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Picross meets Phoenix Wright

I have mixed feelings about Murder by Numbers being described as Picross meets Phoenix Wright. The Picross part is accurate enough, but while there are definitely some Ace Attorney vibes here the gameplay bears only a passing resemblance.

Like, yes, there are murders, and you look around for clues and talk to people with simple dialog trees and you can show them your clues to get a reaction and sometimes this is necessary to get more information that moves things forward. But that’s common in mystery games. To me, the essence of Phoenix Wright games are the trials and especially the cross-examinations. Hearing witness testimony, finding the lie or error, and presenting the piece of evidence that proves the contradiction - it requires some actual deduction and understanding of the case’s facts, and to me it makes for the most satisfying moments of those games.

I’m enjoying Murder by Numbers, but I’ve now completed two of the game’s four cases and there’s been nothing like that.

I get that Phoenix Wright is the best-known murder mystery game series with an anime or visual novel style. The comparison would be inevitable even if the soundtrack weren’t by Masakazu Sugimori (who also did the music for the first two Phoenix Wright games). But on some level it frustrates me because it seems based on a superficial read on the series which leaves out its best strengths.


Standalone Steam Soundtracks

Given my music purchasing habits, it’s frustrated me more than a few times that many indie games only make their soundtracks available for purchase as DLC on Steam. This was fine for games that I happened to buy on Steam, but I have had to resort to double-dipping on a game I already had on a different platform. It was worth it, but still silly.

So I’m really glad Steam finally made soundtracks available as standalone purchases a couple of months ago. And today, I finally made use of this ability for a game I’m playing on Switch. Feels good.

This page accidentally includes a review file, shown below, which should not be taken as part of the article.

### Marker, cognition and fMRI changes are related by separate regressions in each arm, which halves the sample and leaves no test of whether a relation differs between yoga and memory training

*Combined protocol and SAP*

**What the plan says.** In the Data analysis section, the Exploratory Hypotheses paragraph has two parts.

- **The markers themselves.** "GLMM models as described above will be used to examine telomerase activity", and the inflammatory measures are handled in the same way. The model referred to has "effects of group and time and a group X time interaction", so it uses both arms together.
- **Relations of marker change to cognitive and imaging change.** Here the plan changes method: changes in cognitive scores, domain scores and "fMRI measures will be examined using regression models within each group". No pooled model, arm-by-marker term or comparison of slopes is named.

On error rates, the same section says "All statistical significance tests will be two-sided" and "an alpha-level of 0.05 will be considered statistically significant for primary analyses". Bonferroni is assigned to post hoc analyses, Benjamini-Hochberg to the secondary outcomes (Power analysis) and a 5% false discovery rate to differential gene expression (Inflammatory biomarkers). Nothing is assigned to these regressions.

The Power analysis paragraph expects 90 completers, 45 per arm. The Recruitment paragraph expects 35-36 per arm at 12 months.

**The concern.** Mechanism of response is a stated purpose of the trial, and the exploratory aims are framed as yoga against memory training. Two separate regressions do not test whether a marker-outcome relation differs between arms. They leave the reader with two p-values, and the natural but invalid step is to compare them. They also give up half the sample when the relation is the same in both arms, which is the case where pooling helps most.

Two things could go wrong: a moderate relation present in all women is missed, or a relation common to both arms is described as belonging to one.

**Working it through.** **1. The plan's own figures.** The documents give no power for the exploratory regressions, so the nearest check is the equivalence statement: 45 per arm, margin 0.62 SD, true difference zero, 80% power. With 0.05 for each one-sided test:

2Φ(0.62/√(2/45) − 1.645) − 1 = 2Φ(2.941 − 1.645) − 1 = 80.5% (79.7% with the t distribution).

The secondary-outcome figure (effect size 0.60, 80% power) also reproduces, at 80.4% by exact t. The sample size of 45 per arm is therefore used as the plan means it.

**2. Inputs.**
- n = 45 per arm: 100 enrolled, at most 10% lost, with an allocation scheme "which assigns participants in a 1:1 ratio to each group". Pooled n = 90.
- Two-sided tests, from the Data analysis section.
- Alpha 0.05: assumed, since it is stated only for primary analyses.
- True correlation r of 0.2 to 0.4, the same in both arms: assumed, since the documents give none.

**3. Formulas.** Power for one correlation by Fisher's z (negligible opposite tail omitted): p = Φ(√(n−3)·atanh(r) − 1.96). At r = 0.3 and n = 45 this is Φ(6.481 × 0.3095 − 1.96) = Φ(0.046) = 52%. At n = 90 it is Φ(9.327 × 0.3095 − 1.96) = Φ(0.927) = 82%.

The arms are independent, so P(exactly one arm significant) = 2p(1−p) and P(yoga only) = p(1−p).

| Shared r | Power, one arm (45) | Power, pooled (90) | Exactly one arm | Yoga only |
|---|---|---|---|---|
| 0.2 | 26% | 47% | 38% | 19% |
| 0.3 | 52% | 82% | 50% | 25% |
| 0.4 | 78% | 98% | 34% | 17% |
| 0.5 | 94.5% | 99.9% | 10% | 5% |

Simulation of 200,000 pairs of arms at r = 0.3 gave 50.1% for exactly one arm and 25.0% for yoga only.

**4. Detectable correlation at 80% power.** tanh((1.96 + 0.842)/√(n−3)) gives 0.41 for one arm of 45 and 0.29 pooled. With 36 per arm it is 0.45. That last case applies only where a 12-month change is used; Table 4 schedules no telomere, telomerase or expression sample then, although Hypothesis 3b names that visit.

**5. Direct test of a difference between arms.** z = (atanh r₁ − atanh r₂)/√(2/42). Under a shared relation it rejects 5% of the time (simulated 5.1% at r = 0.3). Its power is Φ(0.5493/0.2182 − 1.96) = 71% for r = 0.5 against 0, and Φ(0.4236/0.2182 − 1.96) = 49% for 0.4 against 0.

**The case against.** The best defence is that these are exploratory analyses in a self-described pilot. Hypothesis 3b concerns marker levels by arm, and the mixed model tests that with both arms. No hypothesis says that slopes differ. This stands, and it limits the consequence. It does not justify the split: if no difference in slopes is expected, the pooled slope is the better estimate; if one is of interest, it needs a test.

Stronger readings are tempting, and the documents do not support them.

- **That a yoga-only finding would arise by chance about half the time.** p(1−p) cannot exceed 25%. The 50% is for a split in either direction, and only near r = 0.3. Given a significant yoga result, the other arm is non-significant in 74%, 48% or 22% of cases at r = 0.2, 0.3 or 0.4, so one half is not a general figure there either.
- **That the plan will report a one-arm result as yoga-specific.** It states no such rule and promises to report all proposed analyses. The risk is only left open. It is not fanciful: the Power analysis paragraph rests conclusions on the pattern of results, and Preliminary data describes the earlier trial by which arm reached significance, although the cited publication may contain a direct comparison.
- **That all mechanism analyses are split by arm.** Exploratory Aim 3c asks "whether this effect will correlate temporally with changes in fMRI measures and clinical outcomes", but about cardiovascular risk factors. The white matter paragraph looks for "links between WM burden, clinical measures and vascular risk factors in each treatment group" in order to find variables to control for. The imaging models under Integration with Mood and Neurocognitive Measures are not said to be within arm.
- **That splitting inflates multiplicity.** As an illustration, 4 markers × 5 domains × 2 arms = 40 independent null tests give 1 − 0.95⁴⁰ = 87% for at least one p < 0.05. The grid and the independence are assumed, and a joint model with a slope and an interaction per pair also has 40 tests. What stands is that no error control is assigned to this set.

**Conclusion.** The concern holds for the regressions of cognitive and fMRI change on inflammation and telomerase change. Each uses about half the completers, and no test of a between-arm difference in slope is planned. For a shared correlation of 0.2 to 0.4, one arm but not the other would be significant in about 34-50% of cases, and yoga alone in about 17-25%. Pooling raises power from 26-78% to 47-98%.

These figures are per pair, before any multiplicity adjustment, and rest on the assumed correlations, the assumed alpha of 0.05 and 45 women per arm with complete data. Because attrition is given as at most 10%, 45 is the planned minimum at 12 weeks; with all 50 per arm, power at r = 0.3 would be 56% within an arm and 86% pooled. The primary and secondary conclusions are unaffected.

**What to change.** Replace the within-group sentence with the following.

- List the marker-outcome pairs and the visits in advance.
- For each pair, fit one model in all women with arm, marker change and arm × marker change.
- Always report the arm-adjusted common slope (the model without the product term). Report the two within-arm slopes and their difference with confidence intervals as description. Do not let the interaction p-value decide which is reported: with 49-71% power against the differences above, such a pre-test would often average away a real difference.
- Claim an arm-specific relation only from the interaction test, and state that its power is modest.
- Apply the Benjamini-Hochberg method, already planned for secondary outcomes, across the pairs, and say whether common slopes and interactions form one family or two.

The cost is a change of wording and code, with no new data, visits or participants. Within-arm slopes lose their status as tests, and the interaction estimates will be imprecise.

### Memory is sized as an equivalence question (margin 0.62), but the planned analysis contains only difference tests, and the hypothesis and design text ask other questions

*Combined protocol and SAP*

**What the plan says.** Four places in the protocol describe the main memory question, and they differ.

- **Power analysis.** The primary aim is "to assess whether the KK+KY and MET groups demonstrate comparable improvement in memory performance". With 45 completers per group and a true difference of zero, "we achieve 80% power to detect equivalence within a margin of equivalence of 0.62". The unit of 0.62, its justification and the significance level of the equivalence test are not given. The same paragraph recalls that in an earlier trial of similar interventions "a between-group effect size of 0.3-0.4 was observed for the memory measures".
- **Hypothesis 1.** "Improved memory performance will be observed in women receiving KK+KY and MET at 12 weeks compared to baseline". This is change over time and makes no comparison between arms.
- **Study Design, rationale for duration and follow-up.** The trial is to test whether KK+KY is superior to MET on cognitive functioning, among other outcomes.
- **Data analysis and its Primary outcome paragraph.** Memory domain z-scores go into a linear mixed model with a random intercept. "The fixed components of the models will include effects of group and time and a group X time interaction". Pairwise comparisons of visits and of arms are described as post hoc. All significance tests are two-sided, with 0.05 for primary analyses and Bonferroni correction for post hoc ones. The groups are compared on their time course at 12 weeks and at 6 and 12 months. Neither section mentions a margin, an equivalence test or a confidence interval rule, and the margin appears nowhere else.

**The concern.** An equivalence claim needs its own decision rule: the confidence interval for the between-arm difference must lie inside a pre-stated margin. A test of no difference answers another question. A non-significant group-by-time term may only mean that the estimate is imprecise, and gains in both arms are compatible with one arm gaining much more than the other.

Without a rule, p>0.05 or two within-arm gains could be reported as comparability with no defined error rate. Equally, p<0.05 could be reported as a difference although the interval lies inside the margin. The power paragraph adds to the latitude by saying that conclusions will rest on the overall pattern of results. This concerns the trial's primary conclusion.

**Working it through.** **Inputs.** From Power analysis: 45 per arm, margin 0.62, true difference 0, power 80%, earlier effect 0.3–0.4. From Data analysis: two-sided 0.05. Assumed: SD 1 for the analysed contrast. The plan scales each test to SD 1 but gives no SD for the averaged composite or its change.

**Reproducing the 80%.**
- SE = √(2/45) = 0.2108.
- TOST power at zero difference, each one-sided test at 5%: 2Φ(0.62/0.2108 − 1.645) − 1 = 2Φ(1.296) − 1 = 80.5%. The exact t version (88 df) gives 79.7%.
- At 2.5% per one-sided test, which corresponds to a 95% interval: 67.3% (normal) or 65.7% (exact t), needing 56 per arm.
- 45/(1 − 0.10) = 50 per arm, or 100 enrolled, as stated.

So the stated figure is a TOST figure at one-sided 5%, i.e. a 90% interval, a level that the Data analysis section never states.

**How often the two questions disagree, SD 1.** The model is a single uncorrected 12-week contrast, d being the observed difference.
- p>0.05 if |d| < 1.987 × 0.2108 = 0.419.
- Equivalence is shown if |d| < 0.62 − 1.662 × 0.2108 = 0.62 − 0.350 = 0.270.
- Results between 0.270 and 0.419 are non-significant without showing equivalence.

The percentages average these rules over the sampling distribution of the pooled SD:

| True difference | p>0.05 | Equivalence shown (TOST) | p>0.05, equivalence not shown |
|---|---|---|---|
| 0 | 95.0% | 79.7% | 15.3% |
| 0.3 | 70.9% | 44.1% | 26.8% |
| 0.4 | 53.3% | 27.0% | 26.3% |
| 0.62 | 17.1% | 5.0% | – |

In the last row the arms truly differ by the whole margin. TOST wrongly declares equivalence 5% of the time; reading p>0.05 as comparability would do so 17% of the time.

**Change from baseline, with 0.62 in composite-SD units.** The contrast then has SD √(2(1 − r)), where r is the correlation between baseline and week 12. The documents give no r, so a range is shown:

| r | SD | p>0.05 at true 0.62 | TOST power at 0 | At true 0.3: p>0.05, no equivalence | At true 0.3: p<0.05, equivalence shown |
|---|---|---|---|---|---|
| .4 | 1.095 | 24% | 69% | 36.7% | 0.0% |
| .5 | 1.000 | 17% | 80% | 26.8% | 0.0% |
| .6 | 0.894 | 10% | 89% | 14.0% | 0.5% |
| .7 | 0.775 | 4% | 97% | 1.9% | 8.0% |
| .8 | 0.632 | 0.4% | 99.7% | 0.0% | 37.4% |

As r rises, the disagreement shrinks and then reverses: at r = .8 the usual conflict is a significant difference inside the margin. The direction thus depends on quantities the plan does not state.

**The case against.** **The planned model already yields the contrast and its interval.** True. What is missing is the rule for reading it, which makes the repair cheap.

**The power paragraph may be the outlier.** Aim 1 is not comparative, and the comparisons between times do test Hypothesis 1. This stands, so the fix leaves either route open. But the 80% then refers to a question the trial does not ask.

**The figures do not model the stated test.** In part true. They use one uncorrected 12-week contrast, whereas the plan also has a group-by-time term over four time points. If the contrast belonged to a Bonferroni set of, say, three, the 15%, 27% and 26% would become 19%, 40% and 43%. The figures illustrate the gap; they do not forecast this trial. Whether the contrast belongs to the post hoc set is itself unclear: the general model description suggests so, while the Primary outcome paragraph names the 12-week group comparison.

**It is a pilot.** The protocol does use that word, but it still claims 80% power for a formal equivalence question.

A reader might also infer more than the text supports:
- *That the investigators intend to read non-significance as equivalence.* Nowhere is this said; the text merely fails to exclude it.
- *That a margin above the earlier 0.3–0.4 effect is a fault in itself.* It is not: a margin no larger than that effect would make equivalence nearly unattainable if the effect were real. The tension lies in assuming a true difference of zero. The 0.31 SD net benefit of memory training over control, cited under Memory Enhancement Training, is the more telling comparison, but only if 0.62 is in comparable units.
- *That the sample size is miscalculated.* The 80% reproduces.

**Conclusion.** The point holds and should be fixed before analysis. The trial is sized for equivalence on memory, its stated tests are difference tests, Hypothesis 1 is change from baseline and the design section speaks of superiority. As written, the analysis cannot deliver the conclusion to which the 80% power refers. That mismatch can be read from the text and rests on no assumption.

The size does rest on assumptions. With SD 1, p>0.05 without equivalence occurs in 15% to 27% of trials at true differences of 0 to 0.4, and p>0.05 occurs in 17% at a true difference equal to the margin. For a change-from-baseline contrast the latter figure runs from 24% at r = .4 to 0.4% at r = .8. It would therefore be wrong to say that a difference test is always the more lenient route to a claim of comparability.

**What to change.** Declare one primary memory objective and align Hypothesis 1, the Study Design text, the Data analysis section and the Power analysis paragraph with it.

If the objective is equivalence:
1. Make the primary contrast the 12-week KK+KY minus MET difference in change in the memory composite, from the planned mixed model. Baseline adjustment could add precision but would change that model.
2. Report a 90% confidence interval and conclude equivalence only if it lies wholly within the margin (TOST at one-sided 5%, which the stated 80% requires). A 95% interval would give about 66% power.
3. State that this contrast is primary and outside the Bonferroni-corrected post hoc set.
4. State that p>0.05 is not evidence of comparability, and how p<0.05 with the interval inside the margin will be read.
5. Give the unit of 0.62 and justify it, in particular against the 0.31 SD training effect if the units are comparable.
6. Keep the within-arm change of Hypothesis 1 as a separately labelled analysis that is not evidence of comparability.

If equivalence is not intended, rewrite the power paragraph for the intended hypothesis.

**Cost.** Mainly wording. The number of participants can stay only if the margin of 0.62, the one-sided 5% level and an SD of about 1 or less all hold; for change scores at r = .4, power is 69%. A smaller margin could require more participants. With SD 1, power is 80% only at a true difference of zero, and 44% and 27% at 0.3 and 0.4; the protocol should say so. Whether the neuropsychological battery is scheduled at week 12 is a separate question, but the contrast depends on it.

Switch Fitness

Ring Fit Adventure is apparently sold out everywhere, which is bad timing for folks looking for electronically-assisted indoor fitness options during the COVID-19 pandemic. But it’s worth noting that while Ring Fit Adventure requires dedicated peripherals and is thus not available digitally, there are other Switch fitness games that just use the joy-cons and can thus be bought digitally. And in my house we actually prefer one of those - Fitness Boxing - to Ring Fit Adventure.

If you aren’t familiar, Ring Fit provides a workout, but does so as part of an overarching RPG-like game. The story is very simple and has a cartoonish feel, including a companion character named Ring who is the in-game representation of the ring-con controller and is excited, friendly, and talkative - to me, the overall effect feels weirdly kid-targeted for an exercise game.

In at least the first few regions of the game, you progress through an area and have some fights along the way. Going through the area looks like a forward-facing 3D platformer (a la Crash Bandicoot) and you step in place to move your character. Along the way are opportunities to point the ring-con in a direction and squeeze it to release an air burst to break something and get coins or open a door or things like that, or point it down and squeeze to hover across gaps. The battles are turn-based and your attacks are variously categorized exercises like squats and yoga chair-pose lifts and such.

I was left feeling like the target audience for Ring Fit is someone who doesn’t want to or can’t be particularly deliberate about their exercise and is looking for a distracting framework to motivate them through it. The idea seems to be that you just play regularly and get through some levels until you’re tired or whatever, and you’ll definitely burn calories but it’s not a consistent or targeted workout. There’s always plenty of stepping, but the other actions aren’t necessarily balanced, especially if you’re optimizing for combat effectiveness instead of a better exercise, which seems likely for the sort of person who wants to play this game. The idea seems to be that the RPG is appealing and distracting and you’ll get exercise in the course of playing the RPG.

I did not find the RPG appealing, given how kid-targeted it seemed. And for me, it’s more useful to get into a consistent rhythm with my exercise so that I can just get in the zone.

Fitness Boxing is much more suited to this. It’s essentially a rhythm game that gives you instructions on the beat via scrolling icons, similar to Dance Dance Revolution. And while you can pick specific exercises if you like, you can also just have it tell you what to do. For example, I told it my fitness goals were “Strength and Cardio” and that I wanted 15-minute workouts, and then I could just start the “Daily Workout” from the menu and it would give me a 15-minute-ish workout that gets slightly harder each day based on my history and performance. I know how long it’ll take, I won’t be unpredictably changing what I’m doing along the way, I won’t have to stop and think about what attacks to use, and I can just get into the rhythm.

(There’s also Just Dance, but those workouts are not progressive in the same way.)